Don’t sock your money under the mattress, say the experts. You need to invest. Put it in a retirement plan, or long-term savings. Buy stocks and bonds. Buy shares in a company or open your own business.
For decades, ordinary working stiffs have been encouraged and goaded and coerced into being money-wise. In recent years, we’ve been told not to rely on social security and old-
fashioned pension plans.
More and more of the latter are now tied entirely to the market. No more guaranteed pension amounts when you retire. If the economy tanks, so does your nest egg.
So, if playing the market is the mantra — nay, the gospel — of modern financial security, why are corporations now refusing to take their own medicine?
On Wednesday, Bank of Canada governor Mark Carney took the extraordinary step of scolding Canadian companies that are sitting on “dead money” rather than putting it to work.
The latest statistics show non-financial corporations in Canada are stockpiling $526 billion in cash. That’s half a trillion dollars — almost double what the Canadian government spends in a year.
“The level of caution could be viewed as excessive,” Carney told reporters following a speech to the Canadian Auto Workers.
Corporate managers, he said, should “put money to work and if they can’t think of what to do with it, they should give it back to their shareholders.”
Meanwhile, on the same day, The Globe and Mail carried Carney’s remarks, the paper also ran a story that reported personal debt in this country has hit a new record high.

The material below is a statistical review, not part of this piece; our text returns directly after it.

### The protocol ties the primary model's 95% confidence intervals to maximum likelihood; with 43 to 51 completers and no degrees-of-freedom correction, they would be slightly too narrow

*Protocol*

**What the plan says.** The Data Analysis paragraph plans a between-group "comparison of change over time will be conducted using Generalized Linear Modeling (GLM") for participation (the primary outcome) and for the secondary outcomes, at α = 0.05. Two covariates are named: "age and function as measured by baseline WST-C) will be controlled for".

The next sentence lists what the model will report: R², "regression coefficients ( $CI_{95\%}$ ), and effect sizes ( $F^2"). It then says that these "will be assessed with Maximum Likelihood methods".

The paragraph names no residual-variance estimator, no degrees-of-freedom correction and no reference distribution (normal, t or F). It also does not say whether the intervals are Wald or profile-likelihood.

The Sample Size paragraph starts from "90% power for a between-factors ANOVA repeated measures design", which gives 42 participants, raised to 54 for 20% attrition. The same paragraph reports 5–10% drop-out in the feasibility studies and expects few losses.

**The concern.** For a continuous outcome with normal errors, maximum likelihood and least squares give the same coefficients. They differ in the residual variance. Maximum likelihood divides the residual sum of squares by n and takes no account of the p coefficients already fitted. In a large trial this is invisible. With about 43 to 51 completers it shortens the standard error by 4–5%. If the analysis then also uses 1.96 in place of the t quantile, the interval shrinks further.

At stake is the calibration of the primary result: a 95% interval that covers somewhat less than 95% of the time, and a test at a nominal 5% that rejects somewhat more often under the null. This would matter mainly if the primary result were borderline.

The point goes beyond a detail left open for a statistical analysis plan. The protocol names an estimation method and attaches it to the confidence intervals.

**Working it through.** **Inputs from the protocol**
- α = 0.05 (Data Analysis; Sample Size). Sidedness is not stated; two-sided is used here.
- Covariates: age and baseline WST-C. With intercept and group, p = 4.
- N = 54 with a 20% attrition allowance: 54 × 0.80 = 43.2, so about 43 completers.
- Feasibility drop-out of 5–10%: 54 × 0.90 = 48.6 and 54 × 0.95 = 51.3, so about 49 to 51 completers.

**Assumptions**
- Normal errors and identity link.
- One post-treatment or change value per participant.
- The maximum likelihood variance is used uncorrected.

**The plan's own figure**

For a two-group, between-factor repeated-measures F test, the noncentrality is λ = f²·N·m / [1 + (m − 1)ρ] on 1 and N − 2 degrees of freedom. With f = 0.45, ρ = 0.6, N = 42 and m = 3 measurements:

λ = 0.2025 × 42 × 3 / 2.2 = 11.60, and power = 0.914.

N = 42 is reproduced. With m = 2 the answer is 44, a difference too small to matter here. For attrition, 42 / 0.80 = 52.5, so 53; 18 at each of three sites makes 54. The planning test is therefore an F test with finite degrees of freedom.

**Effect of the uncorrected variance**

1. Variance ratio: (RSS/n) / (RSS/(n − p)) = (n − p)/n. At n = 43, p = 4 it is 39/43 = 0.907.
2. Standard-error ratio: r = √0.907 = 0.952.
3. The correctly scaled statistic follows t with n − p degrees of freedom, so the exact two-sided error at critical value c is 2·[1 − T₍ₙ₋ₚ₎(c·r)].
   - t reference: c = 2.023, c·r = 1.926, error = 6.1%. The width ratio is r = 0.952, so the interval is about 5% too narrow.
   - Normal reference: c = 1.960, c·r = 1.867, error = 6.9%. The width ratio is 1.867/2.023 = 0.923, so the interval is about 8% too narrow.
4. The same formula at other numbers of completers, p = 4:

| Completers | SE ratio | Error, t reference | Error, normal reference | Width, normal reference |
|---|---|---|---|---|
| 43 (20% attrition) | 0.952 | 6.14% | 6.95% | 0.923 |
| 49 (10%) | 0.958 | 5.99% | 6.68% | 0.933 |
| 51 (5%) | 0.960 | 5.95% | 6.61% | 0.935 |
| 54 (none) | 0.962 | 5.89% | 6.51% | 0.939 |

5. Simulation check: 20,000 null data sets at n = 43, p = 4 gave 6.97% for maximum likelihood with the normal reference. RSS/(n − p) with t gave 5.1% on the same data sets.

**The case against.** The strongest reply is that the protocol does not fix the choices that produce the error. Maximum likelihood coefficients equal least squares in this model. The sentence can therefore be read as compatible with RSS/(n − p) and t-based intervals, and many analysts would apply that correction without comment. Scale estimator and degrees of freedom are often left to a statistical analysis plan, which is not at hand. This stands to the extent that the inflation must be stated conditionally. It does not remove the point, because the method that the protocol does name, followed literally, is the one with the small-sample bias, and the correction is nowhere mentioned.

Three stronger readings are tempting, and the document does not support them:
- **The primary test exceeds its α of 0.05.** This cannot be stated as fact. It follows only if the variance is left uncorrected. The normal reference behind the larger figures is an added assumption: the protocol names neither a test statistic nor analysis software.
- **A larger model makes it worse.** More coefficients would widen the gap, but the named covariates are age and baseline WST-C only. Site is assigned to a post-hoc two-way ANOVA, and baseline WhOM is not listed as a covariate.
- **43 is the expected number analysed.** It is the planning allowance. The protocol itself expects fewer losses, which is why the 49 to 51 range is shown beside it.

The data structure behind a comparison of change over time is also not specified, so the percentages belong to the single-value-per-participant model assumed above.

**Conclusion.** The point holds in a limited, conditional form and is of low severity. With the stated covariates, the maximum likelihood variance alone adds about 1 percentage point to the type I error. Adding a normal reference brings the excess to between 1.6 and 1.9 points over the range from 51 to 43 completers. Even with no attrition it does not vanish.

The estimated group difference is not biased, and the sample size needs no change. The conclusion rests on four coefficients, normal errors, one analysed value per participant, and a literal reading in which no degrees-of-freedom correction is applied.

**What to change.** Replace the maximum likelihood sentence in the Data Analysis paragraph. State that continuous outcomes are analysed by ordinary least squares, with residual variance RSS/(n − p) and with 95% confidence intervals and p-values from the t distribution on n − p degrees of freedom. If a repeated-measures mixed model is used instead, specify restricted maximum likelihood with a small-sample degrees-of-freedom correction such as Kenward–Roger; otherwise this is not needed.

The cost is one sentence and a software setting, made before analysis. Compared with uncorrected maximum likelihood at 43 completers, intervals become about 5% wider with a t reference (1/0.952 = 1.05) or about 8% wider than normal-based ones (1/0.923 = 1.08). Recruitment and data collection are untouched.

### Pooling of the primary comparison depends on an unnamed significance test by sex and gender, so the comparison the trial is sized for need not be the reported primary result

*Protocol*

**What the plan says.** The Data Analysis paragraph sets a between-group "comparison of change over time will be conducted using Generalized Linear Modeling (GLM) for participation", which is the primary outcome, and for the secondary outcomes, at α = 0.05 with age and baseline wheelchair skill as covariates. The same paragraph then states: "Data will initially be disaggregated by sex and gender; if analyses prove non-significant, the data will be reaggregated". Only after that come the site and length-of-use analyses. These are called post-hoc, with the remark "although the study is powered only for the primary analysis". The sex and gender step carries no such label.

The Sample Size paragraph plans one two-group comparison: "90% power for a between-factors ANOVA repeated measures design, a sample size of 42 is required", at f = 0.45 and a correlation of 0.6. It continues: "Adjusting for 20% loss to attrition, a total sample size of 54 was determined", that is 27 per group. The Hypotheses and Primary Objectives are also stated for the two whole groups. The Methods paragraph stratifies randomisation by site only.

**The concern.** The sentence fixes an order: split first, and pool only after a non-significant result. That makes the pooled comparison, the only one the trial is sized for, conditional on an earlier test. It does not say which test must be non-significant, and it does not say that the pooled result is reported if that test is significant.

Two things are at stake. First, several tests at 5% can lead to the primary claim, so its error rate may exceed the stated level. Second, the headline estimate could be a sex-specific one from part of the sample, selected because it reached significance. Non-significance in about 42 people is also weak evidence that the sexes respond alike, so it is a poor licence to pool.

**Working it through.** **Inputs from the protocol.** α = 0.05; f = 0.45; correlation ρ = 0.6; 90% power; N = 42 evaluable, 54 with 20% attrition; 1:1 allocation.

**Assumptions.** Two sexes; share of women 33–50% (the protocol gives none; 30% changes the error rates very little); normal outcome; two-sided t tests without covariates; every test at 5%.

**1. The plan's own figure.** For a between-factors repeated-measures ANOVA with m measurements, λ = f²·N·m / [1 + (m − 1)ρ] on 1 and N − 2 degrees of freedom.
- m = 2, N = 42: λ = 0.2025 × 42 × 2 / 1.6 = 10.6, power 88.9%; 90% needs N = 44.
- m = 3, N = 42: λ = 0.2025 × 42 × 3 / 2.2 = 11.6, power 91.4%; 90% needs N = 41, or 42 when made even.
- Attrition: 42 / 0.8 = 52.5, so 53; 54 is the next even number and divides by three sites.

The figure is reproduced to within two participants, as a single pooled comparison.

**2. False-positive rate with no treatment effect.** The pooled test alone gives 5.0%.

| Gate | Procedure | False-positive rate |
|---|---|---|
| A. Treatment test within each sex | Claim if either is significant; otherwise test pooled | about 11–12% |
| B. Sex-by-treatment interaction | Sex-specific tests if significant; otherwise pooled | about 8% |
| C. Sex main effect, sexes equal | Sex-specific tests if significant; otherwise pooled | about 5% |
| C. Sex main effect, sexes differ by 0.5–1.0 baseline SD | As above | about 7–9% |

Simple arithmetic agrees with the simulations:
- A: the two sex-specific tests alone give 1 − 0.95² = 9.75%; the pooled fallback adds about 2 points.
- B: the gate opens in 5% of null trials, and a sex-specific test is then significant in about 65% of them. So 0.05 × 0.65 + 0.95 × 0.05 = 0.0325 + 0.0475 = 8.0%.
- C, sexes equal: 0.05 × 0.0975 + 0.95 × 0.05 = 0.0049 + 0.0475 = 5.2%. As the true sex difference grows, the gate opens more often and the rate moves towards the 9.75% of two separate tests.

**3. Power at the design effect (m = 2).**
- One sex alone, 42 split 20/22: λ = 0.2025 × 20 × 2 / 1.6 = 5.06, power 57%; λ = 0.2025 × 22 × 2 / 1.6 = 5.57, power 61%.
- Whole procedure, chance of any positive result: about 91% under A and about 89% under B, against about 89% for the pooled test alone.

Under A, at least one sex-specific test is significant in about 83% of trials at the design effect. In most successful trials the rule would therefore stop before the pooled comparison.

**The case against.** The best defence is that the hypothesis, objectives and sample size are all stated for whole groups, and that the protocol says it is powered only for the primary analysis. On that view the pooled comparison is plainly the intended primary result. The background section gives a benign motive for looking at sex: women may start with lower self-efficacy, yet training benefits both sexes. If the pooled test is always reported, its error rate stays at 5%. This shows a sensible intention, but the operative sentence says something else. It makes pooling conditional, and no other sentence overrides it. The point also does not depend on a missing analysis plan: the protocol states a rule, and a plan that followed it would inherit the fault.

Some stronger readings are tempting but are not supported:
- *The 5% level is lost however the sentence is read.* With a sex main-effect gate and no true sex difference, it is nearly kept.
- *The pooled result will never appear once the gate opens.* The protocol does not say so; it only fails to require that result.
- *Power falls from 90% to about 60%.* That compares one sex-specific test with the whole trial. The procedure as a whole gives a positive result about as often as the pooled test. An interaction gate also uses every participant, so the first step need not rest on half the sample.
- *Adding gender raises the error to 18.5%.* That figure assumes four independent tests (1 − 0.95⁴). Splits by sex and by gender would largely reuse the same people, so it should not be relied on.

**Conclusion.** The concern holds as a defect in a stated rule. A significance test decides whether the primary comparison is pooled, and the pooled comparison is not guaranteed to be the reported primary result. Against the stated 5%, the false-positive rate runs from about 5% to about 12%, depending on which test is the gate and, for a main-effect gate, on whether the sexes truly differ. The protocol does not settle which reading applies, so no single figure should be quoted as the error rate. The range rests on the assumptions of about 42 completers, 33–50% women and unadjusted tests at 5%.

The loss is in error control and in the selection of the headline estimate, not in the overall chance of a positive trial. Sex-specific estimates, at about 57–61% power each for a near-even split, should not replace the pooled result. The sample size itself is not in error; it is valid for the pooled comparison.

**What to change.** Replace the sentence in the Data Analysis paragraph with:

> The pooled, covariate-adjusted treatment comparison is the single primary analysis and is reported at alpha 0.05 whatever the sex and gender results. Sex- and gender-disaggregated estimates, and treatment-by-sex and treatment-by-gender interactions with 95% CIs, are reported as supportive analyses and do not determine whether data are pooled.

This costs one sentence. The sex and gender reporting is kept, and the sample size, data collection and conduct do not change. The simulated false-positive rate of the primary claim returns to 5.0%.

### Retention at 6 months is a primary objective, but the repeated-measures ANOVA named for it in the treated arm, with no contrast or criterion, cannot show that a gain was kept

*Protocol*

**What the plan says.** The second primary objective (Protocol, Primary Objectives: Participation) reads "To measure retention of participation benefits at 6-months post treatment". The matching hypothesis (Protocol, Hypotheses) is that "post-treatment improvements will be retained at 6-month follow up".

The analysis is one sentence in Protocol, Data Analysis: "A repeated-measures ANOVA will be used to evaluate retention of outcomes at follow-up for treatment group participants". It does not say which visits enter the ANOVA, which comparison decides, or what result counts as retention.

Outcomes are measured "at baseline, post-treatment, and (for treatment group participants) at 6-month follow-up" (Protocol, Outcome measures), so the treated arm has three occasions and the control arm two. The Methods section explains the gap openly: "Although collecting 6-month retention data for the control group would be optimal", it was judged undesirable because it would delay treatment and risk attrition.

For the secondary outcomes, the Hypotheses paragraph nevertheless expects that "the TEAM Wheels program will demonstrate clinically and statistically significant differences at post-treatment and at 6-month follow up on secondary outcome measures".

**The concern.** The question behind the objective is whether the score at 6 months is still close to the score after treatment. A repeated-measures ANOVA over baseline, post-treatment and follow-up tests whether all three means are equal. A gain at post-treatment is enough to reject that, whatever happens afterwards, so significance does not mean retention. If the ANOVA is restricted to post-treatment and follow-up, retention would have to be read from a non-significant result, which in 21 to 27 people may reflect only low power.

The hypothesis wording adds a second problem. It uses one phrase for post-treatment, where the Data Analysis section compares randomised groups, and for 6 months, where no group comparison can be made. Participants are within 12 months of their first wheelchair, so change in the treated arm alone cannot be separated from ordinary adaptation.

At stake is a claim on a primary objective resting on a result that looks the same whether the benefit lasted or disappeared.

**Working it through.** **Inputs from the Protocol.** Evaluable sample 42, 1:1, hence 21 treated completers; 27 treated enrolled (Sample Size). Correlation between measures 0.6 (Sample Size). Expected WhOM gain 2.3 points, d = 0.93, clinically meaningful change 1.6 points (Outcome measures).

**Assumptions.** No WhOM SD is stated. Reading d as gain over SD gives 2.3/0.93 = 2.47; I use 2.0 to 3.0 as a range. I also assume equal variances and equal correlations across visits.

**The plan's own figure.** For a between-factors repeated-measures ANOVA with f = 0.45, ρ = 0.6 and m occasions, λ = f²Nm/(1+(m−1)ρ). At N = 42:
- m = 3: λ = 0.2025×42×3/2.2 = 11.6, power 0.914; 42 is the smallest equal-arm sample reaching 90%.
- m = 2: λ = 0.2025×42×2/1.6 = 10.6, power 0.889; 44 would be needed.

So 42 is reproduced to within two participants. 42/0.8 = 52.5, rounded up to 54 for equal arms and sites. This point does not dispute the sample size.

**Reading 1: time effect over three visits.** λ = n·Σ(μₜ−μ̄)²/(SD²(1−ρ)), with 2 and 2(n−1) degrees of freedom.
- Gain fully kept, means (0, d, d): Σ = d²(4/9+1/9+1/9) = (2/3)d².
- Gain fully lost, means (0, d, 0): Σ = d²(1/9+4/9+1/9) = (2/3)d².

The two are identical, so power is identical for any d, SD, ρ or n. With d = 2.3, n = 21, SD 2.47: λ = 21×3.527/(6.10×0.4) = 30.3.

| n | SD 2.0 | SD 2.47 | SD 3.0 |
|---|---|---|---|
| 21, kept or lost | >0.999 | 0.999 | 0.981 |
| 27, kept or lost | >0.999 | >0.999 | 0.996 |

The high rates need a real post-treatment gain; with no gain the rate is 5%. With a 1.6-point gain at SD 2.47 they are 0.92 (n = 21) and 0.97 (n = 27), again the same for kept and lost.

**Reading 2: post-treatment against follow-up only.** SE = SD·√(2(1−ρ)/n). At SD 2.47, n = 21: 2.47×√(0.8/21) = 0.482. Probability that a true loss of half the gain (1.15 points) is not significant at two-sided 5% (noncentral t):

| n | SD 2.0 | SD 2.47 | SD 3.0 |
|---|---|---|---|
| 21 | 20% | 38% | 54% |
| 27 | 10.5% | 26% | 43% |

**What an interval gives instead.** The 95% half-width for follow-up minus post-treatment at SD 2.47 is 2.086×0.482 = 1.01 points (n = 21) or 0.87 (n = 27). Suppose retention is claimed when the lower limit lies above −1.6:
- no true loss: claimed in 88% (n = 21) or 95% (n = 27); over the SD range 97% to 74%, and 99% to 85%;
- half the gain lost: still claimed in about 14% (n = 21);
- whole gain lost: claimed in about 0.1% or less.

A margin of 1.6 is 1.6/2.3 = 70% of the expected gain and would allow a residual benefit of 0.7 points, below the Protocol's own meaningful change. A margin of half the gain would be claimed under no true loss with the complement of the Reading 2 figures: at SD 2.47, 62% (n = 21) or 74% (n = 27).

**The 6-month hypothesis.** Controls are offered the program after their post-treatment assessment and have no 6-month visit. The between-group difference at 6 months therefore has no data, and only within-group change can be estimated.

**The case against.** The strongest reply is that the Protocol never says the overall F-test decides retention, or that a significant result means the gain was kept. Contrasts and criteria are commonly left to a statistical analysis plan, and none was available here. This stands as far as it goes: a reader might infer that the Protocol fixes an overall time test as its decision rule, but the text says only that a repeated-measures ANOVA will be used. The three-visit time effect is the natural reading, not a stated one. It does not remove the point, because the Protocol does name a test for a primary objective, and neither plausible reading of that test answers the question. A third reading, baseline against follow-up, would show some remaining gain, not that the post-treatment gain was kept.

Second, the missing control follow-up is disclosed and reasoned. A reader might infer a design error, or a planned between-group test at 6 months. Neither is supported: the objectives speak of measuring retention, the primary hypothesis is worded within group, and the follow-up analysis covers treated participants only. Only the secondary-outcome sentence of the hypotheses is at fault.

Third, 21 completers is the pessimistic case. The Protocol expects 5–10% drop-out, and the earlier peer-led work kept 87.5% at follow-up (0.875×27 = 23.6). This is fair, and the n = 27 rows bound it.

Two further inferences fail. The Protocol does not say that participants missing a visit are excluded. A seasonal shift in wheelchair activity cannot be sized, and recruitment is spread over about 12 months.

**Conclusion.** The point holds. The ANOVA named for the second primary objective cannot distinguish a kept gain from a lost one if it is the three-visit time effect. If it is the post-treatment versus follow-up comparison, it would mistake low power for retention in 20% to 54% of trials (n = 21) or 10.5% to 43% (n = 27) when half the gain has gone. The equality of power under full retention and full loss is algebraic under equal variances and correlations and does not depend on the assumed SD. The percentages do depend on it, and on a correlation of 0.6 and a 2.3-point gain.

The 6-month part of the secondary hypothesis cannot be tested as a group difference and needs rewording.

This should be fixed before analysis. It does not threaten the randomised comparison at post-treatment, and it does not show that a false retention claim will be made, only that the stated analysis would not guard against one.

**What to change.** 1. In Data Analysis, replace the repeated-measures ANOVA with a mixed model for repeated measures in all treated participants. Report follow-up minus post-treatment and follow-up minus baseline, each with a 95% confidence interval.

Citing a survey by credit bureau TransUnion, the Globe reported that the average Canadian’s non-mortgage debt reached $26,221 in the second quarter of 2012, up $192 from the previous quarter.
“The $26,221 amount is the highest per person debt level since the credit bureau started tracking the data in 2004.”
Oh, and did we mention the housing bubble is expected to spring a leak soon?
It’s not likely to be a major blowout, assured one economist with CIBC. But then again, who knows?
So, the corporations sock away money in the banks, the banks dole it out for mortgages, and then the housing market sags. Guess who ends up holding the bag?
It’s the same story over and over again. Companies may rise and fall, come and go, but ordinary folk can’t absorb this kind of economic roller-coaster. They can’t reinvest or rely on subsidies or walk away with golden handshakes.
Carney, at least, seems to be looking out for the economy as a whole. He sees the bigger
Let’s hope he backs it up with firm action if the need arises.